The ‘standalone’ performance of ET PAs cannot be measured unless the shaping table is first defined. This requires measurement of the PA’s fundamental characteristics (Pout, Efficiency, Gain, Phase) over the full range of supply voltage and input power. In principle this characterization could be carried out using a CW network analyzer and a variable DC supply, but results are typically poor due to thermal effects, ranging errors and drift in phase measurements. It is also far too slow to allow load pull techniques to be used. An alternative approach is to use a pulse characterization using ATE controlled standard test equipment. This avoids the need for a high bandwidth low impedance supply and is sufficiently fast for Load Pull to be viable, but has the drawback that it is difficult to make accurate phase measurements. The last approach is to use real waveforms and to vary the shaping table to allow all combinations of input power and supply voltage to be measured. This requires a supply modulator, but is very fast, allows accurate phase information to be gathered and can also be used to characterize memory effects.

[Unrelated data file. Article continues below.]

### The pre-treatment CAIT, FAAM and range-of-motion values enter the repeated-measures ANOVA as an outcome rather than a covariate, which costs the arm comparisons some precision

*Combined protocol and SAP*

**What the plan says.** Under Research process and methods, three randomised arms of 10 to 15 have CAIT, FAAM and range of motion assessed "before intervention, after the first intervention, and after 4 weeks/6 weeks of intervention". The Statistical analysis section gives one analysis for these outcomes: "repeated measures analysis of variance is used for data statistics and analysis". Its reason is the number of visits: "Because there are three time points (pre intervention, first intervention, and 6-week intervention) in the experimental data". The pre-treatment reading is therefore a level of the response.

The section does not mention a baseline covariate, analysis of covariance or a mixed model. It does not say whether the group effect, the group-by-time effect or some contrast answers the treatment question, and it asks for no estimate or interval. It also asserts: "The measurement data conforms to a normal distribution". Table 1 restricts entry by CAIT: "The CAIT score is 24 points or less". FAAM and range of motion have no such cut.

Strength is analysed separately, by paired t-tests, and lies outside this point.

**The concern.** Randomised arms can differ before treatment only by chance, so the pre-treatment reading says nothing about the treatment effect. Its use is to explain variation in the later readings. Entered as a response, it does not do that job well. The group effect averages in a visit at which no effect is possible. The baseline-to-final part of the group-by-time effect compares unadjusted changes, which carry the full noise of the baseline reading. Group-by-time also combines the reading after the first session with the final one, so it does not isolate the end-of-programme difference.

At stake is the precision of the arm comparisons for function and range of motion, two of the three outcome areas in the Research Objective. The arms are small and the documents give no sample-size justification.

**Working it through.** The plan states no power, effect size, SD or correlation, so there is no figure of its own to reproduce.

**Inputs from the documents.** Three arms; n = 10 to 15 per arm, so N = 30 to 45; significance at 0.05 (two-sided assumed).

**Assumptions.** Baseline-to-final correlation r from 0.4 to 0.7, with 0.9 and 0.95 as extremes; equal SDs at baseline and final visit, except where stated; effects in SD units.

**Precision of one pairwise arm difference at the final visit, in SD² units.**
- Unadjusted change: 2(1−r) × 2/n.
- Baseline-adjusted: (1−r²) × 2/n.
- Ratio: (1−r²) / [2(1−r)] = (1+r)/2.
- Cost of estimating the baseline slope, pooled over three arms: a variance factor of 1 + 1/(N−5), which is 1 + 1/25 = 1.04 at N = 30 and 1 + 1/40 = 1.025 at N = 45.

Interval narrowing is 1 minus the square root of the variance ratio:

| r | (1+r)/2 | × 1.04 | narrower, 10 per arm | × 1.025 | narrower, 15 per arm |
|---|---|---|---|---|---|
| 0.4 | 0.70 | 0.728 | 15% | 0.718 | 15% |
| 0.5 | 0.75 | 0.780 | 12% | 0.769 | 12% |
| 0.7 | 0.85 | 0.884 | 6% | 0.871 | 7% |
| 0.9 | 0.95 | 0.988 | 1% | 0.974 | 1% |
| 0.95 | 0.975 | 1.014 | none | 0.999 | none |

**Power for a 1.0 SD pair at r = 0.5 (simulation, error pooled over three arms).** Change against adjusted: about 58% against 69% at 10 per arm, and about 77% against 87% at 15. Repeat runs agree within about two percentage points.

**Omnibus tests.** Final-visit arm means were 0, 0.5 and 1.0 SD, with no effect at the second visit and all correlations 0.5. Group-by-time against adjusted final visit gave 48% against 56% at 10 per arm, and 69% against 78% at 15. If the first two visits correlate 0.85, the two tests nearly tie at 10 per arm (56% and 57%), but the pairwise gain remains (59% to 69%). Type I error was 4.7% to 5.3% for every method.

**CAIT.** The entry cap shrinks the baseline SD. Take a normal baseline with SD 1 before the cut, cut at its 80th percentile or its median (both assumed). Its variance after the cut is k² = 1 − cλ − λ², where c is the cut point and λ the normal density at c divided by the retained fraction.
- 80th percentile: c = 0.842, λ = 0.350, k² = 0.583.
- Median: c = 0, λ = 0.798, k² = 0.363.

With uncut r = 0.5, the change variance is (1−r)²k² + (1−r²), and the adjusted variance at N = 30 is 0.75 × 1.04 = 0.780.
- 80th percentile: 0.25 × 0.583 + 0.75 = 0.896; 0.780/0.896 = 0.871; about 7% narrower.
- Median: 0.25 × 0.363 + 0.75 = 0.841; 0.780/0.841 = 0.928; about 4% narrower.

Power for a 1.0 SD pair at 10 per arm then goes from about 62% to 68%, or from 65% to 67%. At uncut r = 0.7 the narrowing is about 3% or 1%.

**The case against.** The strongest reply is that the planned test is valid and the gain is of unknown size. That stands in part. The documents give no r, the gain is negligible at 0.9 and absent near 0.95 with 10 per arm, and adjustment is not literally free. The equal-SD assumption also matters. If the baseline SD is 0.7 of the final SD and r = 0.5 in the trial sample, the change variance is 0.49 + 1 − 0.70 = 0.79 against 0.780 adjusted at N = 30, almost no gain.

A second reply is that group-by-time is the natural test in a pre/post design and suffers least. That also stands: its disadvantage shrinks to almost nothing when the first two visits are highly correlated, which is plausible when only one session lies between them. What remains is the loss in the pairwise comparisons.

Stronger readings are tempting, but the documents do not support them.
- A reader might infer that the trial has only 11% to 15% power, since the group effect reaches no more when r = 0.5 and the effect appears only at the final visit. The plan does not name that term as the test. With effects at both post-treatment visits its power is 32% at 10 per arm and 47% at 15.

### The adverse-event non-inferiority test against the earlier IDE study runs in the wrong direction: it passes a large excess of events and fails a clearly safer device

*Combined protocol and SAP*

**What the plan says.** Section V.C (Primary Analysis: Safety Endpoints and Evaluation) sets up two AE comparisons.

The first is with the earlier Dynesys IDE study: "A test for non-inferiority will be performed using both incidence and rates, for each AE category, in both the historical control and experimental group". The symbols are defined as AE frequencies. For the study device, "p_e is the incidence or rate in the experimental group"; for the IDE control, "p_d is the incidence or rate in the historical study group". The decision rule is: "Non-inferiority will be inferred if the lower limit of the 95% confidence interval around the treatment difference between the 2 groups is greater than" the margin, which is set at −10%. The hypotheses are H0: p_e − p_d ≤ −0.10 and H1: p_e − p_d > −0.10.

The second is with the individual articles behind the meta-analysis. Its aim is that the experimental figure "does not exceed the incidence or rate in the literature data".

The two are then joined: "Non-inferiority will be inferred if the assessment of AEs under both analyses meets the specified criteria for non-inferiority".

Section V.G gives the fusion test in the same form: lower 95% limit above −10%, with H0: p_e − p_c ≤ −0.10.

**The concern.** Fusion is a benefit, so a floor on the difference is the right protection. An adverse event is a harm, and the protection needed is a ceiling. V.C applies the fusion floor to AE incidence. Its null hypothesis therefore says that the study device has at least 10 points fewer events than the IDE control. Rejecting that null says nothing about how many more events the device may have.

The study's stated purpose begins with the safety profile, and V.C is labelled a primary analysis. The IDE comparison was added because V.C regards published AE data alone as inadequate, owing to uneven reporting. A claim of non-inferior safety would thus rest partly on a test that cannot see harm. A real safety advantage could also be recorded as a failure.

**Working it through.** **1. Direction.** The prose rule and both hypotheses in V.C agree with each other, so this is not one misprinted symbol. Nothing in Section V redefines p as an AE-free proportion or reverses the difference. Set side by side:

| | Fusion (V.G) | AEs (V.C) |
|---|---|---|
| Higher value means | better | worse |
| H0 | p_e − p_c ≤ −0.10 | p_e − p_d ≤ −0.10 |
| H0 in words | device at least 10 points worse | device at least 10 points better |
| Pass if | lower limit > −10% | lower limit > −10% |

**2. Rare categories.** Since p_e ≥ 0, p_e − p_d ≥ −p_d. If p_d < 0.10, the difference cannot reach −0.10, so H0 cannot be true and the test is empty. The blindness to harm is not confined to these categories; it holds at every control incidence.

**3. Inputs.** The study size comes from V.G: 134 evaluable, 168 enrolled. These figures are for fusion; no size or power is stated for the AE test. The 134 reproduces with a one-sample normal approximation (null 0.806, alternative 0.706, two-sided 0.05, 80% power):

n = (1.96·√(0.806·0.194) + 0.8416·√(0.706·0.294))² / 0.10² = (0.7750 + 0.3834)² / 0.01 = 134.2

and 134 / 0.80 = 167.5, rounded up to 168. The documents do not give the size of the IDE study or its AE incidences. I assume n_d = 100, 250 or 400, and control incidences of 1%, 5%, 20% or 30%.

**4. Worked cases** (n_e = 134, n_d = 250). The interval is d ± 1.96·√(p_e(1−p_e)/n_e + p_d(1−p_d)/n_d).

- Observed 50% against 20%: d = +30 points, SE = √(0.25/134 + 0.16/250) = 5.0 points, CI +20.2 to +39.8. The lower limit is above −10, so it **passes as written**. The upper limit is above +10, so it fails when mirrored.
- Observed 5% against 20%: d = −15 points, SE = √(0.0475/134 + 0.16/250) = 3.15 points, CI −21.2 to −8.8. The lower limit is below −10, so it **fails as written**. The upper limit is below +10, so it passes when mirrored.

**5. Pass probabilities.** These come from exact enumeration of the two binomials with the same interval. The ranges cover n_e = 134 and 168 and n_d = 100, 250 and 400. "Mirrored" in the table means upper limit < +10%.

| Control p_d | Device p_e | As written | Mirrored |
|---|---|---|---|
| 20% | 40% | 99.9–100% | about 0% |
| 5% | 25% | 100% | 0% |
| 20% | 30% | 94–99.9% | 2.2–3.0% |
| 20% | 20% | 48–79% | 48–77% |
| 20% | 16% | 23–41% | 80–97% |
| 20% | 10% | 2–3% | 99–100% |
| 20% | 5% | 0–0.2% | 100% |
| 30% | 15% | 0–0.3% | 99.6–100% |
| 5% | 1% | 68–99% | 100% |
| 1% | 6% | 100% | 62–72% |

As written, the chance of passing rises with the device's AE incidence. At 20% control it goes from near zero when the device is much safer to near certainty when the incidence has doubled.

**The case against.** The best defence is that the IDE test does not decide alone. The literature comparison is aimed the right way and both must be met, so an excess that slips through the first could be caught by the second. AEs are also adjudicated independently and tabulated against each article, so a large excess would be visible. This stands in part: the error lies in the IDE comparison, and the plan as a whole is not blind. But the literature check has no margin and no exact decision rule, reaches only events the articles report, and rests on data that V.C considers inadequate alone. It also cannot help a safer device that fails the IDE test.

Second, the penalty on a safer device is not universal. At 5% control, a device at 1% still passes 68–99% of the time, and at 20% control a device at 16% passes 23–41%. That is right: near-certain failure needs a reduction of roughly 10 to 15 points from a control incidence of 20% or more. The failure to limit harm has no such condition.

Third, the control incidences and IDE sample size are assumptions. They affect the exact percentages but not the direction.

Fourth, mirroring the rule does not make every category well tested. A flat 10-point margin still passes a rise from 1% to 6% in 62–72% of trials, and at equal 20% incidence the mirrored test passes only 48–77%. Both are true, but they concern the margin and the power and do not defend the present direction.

Figure 8: ET PA Characterization bench
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A ‘basic’ ET PA characterization can be used to create a quasi-static (i.e. memoryless) data model of the PA having output power, phase and efficiency as outputs and input power and supply voltage as inputs. Once the shaping table is defined, the model can be used to predict PA system performance parameters such as ACPR, EVM and efficiency for standard test waveforms.
In addition to being used for PA device level characterization, the same hardware can be used for direct verification of PA system performance using the defined shaping table (see Figure 9).
Figure 9: ET PA AM/AM and AM/PM after shaping table definition
For higher bandwidth waveforms, PA memory effects can be a significant source of non linearity. The PA output parameters (AM, PM, efficiency) now depend on time (i.e. signal history) in addition to instantaneous input power and supply voltage. Memory effects show up in the PA characterization as a ‘broadening’ of the AM/AM and AM/PM characteristics and can result from electrical time constants in input or output bias circuits, thermal time constants associated with local die heating, or technology specific ‘charge storage’ effects.